Of course, parties run national or provincial campaigns, but such tribalism is beside the point - except in the minds of those who have forgotten the basic principles of parliamentary democracy or whose parties' describe themselves as political movements, rather like the terrible 20th century "-isms",  which try to impose their philosophies and agendas upon the demos without understanding that in a democracy each elected representative is responsible for service to the whole of the nation or province not merely to the followers of their movement.  Thus, the Greens and NDP have always been an illegitimate presence in Canada's parliamentary democracy, to that degree, and so has the right-wing NDP, the Reform Party, which now prefers to call itself Conservative to hide its true identity (just as it did when it described itself as a "Canadian Alliance").
Those against whom we must defend parliamentary democracy claim regularly that if those who choose to vote tribally along party lines are not given representation according to their party vote across the whole of the nation or province, their vote didn't count and they are not fairly represented.  Not so.  Our electoral system of mult-member constituency-based pluralities is simple and representative; if the horse-race methaphor "first-past-the-post" is overly simplistic, it also suggests a simplicity capable of easy understanding that encourages citizens to participate because they can elect the best person from their constituency to represent them as members of parliament without suffering subsequent dismissal of their vote by the party machine.  As to the suggestion of an anachronism abandoned by all but a few which reminds us of the old Maoist "a billion Chinese can't be wrong" argument, that is merely asking us to put aside our critical faculties and not even to consider the appropriateness or inappropriatness of particular forms of representation.  As to the suggestion that PR would be a solution for falling participation: the assertion is not supported by persuasive argument or evidence that cannot be attributed to other causes: indeed, if you ask anyone on the street about politics and politicians, they will likely say something like "their all the same," "I'm not into politics," "who cares," "their all a bunch of crooks out for themselves," or "what's it got to do with me."  Democracy must be about the people, if it is about parties, well, a curse upon all their houses.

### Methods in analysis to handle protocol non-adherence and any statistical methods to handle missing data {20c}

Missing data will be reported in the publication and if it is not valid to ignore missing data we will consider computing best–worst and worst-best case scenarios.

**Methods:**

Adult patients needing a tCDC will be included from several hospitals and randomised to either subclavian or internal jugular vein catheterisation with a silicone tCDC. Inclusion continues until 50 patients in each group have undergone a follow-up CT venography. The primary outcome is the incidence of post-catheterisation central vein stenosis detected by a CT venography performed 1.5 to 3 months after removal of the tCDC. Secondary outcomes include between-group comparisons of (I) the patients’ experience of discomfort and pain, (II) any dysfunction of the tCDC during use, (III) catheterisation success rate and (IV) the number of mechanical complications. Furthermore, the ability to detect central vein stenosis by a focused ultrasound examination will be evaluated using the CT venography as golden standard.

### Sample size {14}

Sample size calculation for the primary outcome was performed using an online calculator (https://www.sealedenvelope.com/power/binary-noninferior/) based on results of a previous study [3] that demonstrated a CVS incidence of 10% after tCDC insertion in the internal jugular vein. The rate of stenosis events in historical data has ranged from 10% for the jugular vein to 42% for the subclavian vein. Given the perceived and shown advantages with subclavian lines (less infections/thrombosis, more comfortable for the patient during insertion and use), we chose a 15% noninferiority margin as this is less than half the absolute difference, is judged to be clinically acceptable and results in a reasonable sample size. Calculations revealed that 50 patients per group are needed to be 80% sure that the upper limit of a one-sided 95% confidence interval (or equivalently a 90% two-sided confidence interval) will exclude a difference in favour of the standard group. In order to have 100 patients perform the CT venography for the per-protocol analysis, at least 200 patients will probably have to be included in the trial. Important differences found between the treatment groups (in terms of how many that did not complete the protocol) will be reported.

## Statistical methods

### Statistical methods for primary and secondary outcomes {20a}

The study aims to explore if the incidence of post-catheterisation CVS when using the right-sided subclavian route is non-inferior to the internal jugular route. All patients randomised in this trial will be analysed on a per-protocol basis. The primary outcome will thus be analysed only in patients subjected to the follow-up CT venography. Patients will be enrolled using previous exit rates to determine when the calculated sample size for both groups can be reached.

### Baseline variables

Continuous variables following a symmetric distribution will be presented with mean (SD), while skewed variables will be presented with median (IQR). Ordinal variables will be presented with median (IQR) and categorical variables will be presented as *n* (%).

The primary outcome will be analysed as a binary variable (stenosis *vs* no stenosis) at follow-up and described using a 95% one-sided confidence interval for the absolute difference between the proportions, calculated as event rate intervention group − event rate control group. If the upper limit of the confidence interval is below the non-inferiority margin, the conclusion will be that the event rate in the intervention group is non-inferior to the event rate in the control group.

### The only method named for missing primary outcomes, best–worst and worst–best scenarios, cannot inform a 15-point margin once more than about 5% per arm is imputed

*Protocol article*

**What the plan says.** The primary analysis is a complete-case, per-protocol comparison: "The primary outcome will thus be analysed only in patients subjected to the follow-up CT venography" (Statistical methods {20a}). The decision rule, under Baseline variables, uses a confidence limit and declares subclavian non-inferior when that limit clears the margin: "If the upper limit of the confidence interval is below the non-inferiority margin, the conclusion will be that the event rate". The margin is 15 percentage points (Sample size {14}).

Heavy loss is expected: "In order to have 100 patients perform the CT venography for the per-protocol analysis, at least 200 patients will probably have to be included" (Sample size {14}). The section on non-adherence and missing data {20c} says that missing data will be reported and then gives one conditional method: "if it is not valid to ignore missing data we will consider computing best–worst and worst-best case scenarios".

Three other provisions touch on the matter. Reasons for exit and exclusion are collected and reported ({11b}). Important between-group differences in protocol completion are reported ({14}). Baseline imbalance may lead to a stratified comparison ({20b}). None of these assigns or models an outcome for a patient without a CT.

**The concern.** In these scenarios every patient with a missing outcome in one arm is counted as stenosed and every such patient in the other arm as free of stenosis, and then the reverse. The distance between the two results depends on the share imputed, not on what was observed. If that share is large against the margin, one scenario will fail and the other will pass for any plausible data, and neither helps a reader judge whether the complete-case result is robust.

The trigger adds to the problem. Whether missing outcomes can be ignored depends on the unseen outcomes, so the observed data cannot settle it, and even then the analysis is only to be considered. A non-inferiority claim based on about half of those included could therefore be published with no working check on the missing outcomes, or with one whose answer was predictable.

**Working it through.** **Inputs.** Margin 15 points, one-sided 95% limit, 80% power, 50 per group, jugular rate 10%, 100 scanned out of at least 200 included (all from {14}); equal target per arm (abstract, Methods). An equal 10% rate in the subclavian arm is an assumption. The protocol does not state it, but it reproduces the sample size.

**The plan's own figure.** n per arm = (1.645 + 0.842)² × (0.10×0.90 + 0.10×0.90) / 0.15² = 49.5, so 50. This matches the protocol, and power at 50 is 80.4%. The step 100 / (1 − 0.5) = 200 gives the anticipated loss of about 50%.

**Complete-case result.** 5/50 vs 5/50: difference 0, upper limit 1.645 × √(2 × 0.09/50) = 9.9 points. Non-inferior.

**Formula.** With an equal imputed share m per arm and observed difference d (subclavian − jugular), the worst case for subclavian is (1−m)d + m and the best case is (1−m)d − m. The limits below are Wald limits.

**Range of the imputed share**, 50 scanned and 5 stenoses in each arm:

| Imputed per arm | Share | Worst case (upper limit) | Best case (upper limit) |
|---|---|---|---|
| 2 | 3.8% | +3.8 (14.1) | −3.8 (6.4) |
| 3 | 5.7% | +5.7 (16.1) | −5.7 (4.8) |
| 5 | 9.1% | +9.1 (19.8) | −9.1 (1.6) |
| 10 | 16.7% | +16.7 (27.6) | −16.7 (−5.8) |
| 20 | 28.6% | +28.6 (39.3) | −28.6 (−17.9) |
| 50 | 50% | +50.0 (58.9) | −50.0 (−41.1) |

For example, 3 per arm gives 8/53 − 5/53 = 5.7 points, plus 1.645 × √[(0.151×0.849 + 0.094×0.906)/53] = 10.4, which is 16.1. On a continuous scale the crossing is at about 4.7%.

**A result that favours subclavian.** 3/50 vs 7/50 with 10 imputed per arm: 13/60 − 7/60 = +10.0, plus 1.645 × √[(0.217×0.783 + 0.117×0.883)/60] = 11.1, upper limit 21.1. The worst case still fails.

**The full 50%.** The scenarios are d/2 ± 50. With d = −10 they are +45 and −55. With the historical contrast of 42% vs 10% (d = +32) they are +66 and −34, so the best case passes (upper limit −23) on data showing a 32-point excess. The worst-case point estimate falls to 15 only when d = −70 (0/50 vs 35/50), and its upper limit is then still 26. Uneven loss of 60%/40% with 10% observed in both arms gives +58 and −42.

It's all rather like the system of fixed date elections which was thoughtlessly adopted in Bill C-16:  now we have the prospect of federal elections which, like the current one in Ontario and the last one in BC, began nine to twelve months before the writ was dropped and raises the prospect of keeping the frightful Mr. Harper in power long after even the most partisan come to realize he has no mandate for any of his agenda - rather like the discredited temporary occupant of the White House at whose twisted foot he is so regularly a supplicant.